Now the trees begin to thin, here and there you see hilltops denuded and trees stripped bare. Suddenly, more of those alien blue gums, and you know you are close to human populations again. The forest vanishes. Villages, small vegetable plots, farmers in their fields. The sunlight is bright – the clouds seem to hang over Nyungwe. Then more towns, bigger, rows of shops, banks. We are approaching Butare, and now we pass tourist hotels, cars, new constructions on the side of the road. You are impressed, coming out of the forest, to see the freshness and vitality of these towns. So much development along the road from Butare to Kigali. A difference from the neglected backwaters on the rough lake roads.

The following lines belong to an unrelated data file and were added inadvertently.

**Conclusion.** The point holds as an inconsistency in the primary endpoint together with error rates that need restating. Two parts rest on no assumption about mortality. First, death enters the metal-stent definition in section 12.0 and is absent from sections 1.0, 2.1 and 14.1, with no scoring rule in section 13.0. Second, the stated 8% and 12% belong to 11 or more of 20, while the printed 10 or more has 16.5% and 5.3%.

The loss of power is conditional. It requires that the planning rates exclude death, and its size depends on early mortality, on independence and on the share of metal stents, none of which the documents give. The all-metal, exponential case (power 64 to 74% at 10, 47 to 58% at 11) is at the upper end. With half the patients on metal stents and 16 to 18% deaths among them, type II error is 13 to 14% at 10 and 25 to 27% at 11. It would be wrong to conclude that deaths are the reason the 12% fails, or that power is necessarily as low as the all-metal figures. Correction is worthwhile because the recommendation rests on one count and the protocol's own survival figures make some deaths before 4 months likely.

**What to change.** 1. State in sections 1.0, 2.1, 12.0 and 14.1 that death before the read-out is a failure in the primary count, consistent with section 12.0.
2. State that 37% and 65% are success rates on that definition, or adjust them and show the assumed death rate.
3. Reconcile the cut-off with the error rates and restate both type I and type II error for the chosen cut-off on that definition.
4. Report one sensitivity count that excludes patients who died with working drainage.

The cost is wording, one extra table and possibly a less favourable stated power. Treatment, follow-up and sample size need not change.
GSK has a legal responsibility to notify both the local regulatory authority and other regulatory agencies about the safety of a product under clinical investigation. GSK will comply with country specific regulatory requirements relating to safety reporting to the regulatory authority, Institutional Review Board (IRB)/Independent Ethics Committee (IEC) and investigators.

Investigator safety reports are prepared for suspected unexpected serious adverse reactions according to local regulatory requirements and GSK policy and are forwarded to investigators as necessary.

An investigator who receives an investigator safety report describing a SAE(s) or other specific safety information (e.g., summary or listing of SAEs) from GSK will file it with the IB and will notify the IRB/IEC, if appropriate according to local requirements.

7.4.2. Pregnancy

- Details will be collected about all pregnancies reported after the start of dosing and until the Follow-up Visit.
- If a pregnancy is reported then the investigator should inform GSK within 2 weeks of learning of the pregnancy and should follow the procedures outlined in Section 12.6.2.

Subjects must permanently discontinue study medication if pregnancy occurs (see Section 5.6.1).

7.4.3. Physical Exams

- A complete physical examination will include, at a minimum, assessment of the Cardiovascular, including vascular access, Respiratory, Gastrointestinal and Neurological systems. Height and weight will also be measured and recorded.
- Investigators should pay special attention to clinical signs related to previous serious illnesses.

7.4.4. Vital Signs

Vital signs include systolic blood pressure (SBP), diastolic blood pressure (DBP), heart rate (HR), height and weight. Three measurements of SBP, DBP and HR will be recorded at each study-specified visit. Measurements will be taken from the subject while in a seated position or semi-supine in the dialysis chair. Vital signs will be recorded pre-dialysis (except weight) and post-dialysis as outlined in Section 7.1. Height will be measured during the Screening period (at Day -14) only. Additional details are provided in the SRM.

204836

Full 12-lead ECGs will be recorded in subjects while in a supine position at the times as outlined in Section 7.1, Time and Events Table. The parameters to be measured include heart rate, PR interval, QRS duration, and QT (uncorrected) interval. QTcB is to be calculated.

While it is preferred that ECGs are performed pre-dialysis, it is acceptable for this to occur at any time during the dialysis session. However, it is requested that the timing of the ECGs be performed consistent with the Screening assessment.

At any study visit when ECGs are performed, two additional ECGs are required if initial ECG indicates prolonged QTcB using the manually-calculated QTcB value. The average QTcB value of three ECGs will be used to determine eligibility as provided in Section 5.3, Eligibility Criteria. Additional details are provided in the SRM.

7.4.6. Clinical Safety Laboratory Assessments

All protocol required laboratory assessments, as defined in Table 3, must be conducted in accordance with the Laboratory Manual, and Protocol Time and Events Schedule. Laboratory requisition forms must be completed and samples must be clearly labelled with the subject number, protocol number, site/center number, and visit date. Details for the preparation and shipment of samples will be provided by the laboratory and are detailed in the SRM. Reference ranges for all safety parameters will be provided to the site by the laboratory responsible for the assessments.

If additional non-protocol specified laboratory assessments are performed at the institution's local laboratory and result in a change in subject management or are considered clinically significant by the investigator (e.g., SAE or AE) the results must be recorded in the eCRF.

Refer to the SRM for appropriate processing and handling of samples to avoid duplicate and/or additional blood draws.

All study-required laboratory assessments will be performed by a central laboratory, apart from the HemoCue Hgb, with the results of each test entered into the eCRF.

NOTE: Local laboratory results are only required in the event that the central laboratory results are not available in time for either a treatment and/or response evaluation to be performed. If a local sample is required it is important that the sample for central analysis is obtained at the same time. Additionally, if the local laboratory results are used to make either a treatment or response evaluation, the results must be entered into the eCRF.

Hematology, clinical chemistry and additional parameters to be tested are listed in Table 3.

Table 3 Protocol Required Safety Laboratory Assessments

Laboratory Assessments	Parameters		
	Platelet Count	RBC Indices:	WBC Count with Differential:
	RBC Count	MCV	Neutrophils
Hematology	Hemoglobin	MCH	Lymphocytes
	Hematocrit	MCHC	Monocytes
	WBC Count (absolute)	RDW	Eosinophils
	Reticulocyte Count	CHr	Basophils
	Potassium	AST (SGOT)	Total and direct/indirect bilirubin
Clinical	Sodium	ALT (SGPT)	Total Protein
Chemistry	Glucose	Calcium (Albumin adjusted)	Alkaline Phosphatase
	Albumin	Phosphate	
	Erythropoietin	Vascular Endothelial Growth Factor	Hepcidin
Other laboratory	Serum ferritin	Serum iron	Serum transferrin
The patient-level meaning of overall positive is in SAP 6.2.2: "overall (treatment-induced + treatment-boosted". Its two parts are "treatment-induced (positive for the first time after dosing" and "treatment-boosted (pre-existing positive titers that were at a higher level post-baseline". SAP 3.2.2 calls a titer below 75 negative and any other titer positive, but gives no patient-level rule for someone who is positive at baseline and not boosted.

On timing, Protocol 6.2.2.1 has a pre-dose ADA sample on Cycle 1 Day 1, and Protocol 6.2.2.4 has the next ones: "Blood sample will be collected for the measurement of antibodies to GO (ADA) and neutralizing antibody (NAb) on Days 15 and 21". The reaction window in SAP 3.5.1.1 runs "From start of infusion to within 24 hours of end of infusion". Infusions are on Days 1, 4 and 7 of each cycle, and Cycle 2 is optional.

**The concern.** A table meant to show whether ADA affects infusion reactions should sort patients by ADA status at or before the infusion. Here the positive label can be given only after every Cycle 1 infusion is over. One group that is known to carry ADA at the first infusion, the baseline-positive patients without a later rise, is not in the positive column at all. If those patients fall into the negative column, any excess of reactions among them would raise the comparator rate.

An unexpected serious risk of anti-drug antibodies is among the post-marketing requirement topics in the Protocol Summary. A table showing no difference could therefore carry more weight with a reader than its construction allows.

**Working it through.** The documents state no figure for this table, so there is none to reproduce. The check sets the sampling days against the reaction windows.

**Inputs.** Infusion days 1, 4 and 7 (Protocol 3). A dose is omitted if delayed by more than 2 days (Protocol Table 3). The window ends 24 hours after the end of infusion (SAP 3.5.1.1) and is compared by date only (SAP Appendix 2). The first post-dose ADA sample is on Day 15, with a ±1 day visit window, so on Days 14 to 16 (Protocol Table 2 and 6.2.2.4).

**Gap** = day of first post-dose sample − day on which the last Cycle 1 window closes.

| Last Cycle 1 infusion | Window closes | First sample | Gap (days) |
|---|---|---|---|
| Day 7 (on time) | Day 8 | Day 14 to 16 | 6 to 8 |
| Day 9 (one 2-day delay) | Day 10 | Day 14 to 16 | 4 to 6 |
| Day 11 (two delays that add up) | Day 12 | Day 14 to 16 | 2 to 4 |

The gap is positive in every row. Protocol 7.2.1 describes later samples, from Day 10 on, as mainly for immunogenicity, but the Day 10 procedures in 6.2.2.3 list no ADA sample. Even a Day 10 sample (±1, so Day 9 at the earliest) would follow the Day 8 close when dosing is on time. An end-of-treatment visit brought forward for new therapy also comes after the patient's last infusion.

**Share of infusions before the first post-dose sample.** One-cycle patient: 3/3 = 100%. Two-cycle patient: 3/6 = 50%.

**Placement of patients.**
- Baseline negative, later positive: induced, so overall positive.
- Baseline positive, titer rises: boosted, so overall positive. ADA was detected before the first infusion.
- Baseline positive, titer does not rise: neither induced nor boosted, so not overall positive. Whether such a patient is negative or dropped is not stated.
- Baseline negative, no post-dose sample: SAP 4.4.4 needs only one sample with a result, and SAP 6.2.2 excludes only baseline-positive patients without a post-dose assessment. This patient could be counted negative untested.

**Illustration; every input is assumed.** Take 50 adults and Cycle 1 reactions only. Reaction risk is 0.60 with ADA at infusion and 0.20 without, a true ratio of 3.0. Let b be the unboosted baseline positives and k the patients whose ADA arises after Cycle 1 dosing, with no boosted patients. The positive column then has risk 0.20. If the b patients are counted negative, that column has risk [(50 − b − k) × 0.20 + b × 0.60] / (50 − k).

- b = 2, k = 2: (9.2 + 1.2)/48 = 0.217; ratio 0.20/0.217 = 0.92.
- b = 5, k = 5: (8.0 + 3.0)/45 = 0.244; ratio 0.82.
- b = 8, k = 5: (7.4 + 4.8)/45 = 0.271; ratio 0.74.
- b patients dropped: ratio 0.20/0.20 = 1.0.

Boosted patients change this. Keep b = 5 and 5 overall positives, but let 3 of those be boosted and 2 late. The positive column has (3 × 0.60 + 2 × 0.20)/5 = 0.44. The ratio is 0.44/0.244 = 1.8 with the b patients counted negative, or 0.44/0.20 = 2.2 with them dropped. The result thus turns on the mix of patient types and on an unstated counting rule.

The day is growing long, too long. We are four, five hours out of Cyangugu – the landscape is monotonous. I read, doze off. We stop – dozens of secondary school students board. Suddenly the bus is full. Laughter, flirtations, the smell of body odor. The girl beside me reads from a book of hymnals. I close my eyes, open them, begin to count the mile markers. We pass rice paddies – scores of gacaca convicts, in their pink shirts and shorts, bending, working. More rainfall. The scene of an accident. A bicyclist, a prone body, on the side of the road; a bunch of bananas. My seat is hard, and I can’t find a way to arrange myself comfortably. Someone in front of me leans her head out the window and vomits. I close my eyes. When I open them, we’re in Kigali.